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Constructive emancipation could relieve you from paying support

There are some situations in which parents may be relieved of the duty of paying child support. They are few and far between, but they are often because the custodial parent refused or interfered with visitation with the noncustodial parent on a continuous basis.

If you would like to seek relief from paying child support because the other party will not let you see your child or your child unreasonably refuses to see you, make sure you do not stop paying without permission. If you stop paying child support without the court approving your wish to do so, you could end up owing back child support. That comes with fees and interest, which adds salt to the wound.

What is constructive emancipation, and is it a reason to be relieved of your child support obligation?

Constructive emancipation is an important term to understand if you are seeking to relieve yourself of the duty of child support. A child of employable age who abandons the noncustodial parent by refusing contact and visitation may be considered emancipated from the parent. By refusing to have a relationship with the parent, the child has abandoned the parent and forfeited the right to support.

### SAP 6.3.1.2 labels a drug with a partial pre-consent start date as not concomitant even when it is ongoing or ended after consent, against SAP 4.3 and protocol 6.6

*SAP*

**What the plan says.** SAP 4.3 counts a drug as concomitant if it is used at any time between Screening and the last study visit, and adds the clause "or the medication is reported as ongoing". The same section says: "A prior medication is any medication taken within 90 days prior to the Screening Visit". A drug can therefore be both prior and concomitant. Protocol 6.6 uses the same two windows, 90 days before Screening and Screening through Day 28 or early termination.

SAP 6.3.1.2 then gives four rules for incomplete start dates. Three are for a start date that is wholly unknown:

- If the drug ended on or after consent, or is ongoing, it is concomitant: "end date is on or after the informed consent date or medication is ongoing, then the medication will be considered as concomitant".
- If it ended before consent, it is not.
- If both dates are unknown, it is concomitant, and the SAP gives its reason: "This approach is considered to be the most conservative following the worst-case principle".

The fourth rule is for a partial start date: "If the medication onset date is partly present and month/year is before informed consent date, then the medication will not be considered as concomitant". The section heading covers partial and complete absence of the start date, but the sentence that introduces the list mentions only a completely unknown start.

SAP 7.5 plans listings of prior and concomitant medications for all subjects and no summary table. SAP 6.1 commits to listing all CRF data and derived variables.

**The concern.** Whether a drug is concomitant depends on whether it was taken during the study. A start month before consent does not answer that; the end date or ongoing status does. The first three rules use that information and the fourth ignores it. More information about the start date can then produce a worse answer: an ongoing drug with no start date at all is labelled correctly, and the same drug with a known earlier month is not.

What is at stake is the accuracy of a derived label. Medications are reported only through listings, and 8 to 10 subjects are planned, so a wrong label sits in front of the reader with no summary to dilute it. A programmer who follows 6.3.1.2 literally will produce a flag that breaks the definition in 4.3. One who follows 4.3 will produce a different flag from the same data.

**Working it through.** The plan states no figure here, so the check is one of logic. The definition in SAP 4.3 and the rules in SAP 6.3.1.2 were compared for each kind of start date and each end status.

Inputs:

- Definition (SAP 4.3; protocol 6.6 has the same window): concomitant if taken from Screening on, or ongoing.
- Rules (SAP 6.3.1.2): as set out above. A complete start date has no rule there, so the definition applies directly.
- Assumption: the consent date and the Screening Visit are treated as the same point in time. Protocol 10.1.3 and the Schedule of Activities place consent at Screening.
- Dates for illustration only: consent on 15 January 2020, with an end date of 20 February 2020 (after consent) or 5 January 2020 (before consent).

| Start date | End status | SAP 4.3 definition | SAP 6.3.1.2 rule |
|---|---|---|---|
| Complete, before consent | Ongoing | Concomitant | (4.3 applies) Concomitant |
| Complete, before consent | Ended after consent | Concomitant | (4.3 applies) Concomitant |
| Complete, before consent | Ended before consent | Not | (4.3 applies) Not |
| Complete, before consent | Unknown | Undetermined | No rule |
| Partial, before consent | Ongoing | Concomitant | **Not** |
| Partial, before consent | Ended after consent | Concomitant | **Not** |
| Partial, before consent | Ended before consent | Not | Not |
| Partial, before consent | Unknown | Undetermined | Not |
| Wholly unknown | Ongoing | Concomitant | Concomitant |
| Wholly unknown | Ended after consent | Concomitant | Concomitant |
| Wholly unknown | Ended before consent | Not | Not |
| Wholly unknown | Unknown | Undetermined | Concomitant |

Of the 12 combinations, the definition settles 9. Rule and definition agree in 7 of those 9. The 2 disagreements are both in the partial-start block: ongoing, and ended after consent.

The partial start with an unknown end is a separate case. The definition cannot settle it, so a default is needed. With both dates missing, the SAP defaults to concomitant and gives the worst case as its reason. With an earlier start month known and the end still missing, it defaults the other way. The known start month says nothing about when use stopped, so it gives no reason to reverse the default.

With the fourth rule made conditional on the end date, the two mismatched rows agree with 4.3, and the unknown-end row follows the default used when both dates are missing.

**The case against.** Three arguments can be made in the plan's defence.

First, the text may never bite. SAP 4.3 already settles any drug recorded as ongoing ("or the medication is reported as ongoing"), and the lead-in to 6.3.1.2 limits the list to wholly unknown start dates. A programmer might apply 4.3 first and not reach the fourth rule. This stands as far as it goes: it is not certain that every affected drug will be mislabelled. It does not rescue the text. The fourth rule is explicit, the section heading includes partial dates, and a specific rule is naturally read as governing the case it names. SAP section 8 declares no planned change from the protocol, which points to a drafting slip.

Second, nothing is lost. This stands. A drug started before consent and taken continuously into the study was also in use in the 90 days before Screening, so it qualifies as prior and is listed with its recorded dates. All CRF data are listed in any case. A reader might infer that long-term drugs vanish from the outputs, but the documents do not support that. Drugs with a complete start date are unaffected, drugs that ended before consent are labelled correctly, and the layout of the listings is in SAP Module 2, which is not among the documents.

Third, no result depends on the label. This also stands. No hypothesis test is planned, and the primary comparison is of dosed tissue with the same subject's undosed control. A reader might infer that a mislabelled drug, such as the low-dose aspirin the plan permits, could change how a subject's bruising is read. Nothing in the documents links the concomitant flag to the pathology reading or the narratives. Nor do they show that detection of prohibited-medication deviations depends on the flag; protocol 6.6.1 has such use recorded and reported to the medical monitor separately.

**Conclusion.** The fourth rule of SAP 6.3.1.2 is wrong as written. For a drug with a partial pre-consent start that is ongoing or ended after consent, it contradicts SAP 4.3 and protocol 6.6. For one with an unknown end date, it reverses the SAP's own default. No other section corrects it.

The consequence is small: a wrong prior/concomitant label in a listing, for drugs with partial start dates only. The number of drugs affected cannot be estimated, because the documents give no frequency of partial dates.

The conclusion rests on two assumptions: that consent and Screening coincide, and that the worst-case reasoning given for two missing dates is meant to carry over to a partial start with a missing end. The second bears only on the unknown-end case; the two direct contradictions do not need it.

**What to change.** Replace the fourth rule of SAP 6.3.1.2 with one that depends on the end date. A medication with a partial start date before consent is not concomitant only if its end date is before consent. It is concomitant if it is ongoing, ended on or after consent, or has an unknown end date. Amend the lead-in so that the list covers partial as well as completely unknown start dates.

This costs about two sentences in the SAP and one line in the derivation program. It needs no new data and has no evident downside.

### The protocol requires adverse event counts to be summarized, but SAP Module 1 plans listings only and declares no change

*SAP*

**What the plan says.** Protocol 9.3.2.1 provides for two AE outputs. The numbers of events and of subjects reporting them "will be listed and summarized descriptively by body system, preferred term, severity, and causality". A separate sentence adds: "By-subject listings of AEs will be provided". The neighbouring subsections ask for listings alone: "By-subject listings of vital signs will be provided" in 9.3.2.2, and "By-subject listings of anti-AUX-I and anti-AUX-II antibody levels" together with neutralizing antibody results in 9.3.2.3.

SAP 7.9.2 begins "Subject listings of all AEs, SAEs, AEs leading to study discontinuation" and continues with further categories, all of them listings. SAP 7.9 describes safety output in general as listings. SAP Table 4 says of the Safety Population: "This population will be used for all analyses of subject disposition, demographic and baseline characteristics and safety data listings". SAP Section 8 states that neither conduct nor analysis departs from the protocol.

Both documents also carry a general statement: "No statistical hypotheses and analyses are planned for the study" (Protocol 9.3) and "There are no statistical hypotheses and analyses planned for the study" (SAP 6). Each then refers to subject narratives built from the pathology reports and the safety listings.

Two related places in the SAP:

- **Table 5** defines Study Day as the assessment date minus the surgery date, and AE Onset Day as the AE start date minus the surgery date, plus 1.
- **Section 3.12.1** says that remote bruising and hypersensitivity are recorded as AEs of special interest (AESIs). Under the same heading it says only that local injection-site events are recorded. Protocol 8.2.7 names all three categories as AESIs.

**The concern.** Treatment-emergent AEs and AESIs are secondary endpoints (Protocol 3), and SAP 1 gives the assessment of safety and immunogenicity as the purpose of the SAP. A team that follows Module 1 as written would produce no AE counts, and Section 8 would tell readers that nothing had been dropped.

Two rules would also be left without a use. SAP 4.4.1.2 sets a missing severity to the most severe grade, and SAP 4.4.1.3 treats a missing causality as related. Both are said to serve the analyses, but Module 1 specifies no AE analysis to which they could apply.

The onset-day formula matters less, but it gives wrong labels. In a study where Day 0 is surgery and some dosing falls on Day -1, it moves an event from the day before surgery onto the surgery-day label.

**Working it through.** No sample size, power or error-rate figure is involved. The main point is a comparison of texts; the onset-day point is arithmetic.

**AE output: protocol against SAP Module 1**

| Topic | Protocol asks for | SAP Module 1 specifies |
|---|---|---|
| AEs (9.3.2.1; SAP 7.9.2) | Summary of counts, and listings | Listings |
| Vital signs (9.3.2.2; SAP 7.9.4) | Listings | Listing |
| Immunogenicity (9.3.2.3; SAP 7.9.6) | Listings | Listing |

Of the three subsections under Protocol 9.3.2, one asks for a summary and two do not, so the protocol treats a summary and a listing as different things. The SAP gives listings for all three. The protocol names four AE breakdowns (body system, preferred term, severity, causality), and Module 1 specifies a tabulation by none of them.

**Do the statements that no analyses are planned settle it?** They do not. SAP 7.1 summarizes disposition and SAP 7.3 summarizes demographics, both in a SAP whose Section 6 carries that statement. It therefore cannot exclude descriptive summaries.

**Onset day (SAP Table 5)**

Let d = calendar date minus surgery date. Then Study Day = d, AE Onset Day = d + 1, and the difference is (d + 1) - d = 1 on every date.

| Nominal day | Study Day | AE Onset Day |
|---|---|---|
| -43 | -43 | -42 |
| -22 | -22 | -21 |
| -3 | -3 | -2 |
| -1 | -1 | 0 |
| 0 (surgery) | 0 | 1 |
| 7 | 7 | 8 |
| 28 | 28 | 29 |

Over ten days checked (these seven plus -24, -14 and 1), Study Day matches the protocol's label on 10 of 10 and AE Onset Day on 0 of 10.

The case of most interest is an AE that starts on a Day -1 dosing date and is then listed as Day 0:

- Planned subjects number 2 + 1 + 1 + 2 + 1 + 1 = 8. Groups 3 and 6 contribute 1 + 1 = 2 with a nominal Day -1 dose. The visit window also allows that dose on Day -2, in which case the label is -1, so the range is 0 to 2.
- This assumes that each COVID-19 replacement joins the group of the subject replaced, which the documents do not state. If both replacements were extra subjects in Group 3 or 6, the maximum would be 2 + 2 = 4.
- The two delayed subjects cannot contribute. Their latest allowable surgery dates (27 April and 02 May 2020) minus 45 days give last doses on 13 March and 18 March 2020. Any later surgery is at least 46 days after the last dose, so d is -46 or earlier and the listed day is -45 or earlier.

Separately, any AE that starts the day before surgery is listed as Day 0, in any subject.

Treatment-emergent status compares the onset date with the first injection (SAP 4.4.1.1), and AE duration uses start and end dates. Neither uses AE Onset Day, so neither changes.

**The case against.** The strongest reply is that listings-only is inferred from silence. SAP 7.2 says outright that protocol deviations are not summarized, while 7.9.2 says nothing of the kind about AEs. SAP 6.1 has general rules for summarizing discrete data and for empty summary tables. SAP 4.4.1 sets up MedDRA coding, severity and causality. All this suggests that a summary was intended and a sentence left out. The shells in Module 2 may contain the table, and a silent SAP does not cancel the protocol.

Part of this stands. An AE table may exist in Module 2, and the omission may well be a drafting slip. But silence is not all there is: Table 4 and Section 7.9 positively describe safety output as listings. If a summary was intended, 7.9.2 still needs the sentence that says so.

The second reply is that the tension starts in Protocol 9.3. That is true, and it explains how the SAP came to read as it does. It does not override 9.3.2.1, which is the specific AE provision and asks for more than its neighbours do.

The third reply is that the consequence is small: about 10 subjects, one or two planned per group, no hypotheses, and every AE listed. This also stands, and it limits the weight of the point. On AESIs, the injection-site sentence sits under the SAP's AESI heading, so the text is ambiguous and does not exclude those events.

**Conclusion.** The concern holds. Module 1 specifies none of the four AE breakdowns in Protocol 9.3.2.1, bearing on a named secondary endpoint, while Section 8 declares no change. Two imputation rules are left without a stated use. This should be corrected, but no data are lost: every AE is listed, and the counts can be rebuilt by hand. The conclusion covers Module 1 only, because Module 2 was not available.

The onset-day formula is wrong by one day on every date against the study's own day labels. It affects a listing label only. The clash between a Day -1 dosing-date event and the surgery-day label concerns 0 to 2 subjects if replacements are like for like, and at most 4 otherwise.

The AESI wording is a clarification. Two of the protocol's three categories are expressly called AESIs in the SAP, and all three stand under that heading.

To win a case based on constructive emancipation, you will need to show that the child wants nothing to do with you and will not contact you in any way. You must also show that you have tried to establish a relationship with your child but that your child is at fault for not having an active relationship.

Typical emancipation is also a reason for relieving a parent of child support duties. This usually means that the child has reached age 21 or has become economically independent. The two types of emancipation are different, but they both work to help relieve the parent of child support duties.

What should you do if you believe your child has emancipated themselves?

If you believe that your child qualifies as constructively emancipated, you should speak with your attorney about your options. When children are alienated or do not want to see their parents, it is typically fair for the parent to stop paying support.

Refusing to have a relationship with a parent who has good intentions should not be rewarded by receiving further support. The right information and documentation can help you relieve yourself of the duty of continuing to support your child.

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